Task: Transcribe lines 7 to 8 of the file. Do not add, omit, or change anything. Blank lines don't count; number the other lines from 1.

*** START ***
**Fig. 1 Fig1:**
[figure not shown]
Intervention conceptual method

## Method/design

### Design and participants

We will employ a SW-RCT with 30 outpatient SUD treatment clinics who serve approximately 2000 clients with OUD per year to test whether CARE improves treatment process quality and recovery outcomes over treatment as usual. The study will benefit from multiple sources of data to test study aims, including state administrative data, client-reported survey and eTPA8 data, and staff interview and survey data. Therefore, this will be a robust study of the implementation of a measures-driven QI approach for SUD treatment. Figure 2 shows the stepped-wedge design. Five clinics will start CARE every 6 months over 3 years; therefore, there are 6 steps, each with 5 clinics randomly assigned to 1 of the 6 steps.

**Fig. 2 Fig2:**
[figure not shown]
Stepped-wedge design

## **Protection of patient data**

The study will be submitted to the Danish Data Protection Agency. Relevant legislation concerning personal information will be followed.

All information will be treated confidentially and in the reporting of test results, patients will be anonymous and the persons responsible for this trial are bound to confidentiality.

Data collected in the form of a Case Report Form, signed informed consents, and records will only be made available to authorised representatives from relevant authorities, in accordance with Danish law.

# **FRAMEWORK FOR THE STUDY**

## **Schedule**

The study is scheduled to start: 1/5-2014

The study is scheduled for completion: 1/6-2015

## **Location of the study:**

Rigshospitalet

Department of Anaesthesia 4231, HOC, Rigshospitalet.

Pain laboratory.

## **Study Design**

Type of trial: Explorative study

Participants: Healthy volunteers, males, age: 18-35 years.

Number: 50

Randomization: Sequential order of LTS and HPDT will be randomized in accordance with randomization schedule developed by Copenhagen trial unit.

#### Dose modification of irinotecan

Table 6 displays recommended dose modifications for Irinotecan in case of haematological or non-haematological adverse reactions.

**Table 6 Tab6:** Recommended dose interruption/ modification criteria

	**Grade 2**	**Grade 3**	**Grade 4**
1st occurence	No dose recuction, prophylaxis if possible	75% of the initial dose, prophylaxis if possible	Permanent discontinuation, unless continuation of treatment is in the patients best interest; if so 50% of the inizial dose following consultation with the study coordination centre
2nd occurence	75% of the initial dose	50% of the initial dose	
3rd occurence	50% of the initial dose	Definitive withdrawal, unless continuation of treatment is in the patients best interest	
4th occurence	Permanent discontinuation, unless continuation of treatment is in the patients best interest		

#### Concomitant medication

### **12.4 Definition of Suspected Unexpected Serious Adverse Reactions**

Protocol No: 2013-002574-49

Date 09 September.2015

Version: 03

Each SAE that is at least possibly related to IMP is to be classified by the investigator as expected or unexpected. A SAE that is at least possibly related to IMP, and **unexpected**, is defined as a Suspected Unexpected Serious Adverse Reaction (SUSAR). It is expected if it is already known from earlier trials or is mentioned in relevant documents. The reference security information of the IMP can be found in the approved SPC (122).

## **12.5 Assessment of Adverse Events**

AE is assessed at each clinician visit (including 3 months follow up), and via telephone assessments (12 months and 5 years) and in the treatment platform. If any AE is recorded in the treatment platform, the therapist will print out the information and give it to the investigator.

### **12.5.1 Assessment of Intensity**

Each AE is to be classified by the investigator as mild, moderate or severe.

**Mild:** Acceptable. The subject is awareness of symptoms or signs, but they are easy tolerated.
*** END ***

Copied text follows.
**Fig. 2 Fig2:**
[figure not shown]